Dropping the Barina prefix of the current model, the new Spark will line up in the sub-light vehicle class against competitors like the Suzuki Celerio, Mitsubishi Mirage, and the soon-to-arrive Kia Picanto.
Powered by a new 1.4 litre four-cylinder engine, the Spark will produce 73kW of power and 128Nm of torque.
Inside, standard techjnology includes Apple CarPlay and Android Auto connectivity, a first for the micro car class.
“Spark takes the micro-car segment to a new level with technological sophistication and composed driving manners.” Holden’s managing director and chairman, Mark Bernhard, said.
“Spark has been designed to be an extension of drivers’ lives and personalities. Aside from class-leading connectivity, Spark offers a wide range of genuine accessories to make this car the most individually-customisable Holden ever.”
Holden’s engineers played a significant role in tuning the Spark’s steering and handling to suit Australian conditions. Engineering work was carried out in both South Korea and Australia.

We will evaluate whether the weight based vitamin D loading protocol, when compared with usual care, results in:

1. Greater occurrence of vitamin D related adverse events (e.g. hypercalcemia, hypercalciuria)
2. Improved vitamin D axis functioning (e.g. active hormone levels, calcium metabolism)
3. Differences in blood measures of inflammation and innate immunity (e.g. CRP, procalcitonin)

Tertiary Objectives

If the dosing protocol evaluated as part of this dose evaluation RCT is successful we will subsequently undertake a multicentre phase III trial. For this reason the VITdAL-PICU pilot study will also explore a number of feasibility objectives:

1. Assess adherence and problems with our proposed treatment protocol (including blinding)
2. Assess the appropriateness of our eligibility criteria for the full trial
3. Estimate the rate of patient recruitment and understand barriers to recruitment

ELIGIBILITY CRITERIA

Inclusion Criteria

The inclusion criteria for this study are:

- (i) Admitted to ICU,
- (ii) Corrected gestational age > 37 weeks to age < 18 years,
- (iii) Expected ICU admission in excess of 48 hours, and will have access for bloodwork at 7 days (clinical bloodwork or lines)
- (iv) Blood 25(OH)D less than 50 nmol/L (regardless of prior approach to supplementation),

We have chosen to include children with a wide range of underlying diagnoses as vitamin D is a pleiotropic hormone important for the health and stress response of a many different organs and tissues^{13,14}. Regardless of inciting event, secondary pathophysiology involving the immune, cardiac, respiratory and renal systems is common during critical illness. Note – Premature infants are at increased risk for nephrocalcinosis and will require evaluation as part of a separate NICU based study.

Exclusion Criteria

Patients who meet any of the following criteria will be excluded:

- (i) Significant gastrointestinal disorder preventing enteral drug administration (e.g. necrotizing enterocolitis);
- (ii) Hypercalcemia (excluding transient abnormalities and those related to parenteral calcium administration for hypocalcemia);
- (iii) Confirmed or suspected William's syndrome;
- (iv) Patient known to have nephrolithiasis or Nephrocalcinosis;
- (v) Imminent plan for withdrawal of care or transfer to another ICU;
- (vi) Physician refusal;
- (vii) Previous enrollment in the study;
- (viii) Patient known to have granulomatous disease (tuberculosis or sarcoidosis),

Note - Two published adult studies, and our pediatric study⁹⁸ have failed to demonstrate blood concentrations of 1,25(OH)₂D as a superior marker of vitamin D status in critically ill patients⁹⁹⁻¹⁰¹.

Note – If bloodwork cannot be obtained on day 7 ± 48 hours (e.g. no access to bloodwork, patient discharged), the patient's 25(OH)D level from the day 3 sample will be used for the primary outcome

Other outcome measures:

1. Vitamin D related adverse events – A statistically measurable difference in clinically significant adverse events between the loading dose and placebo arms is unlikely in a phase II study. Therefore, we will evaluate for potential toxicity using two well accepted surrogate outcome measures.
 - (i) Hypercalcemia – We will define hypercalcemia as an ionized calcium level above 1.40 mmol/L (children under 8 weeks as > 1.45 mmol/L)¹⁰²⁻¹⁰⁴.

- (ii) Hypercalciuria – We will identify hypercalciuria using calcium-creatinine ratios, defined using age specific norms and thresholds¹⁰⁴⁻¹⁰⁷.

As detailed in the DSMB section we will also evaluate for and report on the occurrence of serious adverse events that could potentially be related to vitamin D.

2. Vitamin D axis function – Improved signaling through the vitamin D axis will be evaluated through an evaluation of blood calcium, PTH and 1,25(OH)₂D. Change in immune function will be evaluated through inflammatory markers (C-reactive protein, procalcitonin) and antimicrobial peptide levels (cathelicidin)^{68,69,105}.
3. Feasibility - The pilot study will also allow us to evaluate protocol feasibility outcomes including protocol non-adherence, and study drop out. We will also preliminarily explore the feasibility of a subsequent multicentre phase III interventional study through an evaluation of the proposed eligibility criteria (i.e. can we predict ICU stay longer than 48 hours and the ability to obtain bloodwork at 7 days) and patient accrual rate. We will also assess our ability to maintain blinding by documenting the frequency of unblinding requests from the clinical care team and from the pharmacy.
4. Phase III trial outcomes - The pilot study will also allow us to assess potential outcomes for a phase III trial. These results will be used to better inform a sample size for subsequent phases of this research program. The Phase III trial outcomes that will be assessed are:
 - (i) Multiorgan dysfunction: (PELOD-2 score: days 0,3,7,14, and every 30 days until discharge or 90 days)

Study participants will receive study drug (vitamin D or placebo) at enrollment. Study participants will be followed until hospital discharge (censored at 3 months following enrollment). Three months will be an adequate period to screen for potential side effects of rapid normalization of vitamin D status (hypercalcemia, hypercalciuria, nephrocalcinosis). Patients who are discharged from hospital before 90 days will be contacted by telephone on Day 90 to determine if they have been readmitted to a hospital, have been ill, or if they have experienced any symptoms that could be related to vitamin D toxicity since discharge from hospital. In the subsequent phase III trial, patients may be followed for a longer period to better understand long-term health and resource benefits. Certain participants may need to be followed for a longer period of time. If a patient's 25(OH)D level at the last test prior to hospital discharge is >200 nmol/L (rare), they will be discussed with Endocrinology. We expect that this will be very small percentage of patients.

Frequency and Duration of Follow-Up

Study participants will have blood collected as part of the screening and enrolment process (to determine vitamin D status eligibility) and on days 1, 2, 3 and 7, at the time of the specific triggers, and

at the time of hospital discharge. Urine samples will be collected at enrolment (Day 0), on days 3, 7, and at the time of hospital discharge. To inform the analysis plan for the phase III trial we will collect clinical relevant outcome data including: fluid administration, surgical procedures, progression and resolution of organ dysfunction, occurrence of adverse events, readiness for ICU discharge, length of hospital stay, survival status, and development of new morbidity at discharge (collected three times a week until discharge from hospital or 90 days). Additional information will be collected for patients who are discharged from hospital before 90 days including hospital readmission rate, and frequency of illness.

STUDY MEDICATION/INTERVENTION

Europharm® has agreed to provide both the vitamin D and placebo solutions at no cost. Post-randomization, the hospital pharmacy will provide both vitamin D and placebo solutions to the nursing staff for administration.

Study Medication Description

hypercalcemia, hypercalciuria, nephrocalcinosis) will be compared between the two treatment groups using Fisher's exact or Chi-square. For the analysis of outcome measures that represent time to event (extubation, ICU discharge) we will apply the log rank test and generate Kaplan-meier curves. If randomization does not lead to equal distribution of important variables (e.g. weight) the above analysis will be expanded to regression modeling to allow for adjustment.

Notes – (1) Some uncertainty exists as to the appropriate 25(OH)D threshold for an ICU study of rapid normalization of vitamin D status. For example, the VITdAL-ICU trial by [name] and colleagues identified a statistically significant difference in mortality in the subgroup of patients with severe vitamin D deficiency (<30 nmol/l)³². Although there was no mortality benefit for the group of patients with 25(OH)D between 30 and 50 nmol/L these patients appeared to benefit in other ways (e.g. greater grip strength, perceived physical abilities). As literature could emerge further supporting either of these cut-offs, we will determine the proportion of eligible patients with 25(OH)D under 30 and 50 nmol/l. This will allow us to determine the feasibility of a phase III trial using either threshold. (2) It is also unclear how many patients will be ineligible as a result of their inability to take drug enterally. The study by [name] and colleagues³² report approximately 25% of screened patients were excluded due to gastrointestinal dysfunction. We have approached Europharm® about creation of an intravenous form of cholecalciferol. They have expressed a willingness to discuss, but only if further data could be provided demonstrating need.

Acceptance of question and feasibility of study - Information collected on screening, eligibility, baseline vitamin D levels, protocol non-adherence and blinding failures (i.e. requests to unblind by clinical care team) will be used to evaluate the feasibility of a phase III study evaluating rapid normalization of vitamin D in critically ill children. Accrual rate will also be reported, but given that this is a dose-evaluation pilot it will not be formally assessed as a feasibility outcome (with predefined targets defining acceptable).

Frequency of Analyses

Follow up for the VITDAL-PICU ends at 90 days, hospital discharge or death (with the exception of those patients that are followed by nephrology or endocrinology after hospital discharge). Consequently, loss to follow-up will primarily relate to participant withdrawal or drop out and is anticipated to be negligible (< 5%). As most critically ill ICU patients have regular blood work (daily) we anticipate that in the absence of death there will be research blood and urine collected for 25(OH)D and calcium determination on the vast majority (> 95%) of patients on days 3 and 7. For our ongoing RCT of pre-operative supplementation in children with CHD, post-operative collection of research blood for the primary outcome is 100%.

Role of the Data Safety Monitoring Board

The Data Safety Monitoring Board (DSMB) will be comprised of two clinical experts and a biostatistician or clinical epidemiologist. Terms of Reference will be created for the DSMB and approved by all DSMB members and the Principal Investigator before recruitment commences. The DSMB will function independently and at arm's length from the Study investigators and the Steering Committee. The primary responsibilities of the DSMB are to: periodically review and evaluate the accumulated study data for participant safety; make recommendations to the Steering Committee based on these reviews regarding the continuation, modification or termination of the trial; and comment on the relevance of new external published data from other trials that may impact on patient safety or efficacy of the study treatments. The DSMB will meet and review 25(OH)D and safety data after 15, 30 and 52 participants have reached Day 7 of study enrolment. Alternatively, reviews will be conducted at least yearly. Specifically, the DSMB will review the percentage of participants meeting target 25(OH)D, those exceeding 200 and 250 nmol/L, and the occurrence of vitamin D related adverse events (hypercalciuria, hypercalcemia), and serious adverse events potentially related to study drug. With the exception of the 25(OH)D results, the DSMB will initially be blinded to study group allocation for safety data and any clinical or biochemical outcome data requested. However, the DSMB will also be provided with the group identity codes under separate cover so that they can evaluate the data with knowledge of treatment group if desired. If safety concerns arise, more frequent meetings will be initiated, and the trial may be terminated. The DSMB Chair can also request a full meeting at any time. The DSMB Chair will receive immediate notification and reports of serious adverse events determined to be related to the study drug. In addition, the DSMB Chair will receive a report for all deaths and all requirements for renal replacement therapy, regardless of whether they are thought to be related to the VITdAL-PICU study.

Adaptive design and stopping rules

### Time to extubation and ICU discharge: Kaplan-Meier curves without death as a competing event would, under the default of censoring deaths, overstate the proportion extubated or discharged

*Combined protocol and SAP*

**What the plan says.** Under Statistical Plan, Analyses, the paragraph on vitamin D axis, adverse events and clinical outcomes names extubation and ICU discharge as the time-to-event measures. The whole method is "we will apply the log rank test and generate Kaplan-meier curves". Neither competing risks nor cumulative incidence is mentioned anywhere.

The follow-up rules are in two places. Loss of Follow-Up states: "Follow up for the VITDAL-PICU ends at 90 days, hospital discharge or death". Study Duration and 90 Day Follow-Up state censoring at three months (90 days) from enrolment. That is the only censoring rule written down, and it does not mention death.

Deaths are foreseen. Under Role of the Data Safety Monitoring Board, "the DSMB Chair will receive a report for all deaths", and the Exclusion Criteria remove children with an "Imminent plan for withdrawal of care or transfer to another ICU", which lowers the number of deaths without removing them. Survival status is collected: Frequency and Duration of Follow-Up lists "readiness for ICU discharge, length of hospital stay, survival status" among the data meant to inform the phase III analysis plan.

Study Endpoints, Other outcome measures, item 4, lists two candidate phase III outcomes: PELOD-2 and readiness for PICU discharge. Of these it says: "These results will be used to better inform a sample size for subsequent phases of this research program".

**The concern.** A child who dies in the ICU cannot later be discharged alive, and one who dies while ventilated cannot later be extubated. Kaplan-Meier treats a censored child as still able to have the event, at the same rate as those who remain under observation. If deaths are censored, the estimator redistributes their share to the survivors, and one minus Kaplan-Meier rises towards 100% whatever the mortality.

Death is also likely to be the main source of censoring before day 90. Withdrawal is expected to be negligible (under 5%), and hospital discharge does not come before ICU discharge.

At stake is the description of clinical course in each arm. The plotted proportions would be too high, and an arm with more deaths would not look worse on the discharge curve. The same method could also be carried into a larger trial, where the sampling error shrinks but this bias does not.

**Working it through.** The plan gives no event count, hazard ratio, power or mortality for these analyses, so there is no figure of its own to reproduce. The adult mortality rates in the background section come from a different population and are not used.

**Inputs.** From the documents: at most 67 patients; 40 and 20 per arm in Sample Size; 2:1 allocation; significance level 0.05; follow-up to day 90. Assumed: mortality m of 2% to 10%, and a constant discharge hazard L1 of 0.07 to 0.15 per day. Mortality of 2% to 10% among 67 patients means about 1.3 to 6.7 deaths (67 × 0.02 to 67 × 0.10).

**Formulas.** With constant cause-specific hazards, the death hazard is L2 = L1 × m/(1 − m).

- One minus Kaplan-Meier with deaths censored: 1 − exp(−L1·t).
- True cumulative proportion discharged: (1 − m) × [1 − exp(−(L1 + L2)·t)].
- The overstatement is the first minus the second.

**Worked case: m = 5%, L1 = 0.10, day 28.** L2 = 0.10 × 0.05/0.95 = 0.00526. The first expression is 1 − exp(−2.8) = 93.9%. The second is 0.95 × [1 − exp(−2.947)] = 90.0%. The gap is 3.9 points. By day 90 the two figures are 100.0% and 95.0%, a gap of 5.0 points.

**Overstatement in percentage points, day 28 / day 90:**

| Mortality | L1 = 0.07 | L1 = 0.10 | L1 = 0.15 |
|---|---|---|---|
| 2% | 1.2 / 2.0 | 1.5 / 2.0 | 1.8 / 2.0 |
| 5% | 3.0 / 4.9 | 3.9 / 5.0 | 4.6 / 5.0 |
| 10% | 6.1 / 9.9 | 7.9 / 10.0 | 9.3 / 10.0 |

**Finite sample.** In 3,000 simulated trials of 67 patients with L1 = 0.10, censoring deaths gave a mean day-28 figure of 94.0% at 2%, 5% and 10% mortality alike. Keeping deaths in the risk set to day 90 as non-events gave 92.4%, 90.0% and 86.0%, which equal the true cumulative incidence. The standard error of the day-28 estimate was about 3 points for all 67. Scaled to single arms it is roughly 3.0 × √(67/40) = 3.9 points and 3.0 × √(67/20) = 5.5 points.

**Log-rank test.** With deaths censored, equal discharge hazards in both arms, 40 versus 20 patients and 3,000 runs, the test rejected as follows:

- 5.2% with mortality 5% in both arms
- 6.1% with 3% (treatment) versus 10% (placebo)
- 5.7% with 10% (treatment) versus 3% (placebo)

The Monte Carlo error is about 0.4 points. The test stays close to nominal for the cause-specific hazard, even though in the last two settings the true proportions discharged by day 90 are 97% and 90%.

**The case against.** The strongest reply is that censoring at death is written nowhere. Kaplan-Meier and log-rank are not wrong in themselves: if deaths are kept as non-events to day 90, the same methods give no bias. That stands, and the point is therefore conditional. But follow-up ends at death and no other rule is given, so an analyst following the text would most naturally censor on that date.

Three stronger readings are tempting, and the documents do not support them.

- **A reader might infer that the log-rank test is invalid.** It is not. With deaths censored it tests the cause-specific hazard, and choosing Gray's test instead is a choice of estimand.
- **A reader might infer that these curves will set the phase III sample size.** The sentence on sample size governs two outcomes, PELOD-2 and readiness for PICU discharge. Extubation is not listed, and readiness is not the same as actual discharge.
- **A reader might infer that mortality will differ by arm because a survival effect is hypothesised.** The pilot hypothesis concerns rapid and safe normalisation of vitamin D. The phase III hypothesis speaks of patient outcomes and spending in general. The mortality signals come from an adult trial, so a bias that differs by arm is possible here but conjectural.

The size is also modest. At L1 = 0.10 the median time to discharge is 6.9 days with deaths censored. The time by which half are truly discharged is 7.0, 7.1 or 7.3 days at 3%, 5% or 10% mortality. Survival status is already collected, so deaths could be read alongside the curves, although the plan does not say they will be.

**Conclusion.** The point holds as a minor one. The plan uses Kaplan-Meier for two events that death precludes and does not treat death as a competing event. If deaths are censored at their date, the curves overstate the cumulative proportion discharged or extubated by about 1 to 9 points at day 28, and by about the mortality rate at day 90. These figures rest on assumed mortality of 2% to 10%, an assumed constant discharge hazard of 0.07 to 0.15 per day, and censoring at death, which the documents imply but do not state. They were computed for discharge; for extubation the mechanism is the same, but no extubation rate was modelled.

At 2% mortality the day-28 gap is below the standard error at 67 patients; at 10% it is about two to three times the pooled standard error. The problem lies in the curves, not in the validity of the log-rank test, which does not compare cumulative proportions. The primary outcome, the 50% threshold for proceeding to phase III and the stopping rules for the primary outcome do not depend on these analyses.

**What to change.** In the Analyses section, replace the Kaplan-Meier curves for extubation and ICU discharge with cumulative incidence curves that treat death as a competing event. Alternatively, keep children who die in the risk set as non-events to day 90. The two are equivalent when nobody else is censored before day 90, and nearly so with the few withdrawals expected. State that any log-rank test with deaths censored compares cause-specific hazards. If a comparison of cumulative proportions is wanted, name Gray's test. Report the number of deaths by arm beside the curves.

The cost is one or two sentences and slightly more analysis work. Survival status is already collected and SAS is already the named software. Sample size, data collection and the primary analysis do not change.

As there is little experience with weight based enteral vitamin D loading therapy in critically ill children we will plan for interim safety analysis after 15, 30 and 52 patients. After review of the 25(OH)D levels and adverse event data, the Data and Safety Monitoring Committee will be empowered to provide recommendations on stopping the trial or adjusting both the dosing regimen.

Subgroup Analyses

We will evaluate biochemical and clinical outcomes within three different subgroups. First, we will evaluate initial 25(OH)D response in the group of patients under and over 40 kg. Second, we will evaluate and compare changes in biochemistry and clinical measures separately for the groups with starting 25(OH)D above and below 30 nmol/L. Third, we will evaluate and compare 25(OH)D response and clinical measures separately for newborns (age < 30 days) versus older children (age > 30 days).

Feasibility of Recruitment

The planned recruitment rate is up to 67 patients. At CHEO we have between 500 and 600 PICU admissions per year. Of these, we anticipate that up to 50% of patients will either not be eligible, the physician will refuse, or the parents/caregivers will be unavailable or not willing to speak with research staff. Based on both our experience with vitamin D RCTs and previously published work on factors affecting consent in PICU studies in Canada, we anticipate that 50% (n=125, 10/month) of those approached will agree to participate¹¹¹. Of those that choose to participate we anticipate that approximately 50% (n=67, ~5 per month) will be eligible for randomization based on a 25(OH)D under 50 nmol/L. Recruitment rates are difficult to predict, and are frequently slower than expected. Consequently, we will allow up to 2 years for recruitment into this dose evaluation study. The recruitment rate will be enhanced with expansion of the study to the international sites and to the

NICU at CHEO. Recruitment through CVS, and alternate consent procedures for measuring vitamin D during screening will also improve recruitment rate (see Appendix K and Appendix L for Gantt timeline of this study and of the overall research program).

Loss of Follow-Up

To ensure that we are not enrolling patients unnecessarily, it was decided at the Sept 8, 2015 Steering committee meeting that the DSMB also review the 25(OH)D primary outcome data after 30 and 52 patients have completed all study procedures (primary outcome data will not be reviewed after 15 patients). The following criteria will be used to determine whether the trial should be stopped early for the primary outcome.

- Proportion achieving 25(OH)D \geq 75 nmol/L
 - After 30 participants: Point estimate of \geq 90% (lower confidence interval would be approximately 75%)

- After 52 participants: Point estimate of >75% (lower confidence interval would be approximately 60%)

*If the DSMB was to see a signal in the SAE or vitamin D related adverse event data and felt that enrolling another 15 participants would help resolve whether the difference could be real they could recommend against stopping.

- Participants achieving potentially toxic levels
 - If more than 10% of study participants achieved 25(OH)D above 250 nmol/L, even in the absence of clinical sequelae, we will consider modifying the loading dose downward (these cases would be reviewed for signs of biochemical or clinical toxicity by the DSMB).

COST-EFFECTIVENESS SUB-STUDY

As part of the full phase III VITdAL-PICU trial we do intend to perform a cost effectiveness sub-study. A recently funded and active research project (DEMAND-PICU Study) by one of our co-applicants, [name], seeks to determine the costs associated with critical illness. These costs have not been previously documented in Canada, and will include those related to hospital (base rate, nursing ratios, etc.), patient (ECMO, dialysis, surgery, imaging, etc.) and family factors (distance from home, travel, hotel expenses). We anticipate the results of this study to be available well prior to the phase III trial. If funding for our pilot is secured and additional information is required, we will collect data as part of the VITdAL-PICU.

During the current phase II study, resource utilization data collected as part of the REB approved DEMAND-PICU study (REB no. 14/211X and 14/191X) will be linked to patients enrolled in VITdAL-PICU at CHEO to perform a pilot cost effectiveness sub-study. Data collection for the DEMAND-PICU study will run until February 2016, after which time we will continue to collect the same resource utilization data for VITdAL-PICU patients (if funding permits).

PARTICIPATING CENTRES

“Spark is a truly global car but our engineers have made sure it performs exceptionally in Australia’s varied road conditions,” accodring to Holden’s director of vehicle performance, Ian Butler.
“We have been working with GM Korea since the beginning of the program and were able to collaborate to ensure the car is agile and nimble in urban environments whilst remaining composed and comfortable on the open road.”
Standard safety features include six airbags, stability control, electronic brakeforce distribution, ABS brakes, traction control, and a rear view camera for the top-spec LT model. Beneath the skin the Spark employs a new, stiffer architecture.
The interior of the new Spark carries a more mature presentation with new materials and trims and a more modern look and feel than the outgoing model.
Set to go on sale in April, more details about the new model, including price and fuel consumption figures will be released closer to the new Spark’s launch.
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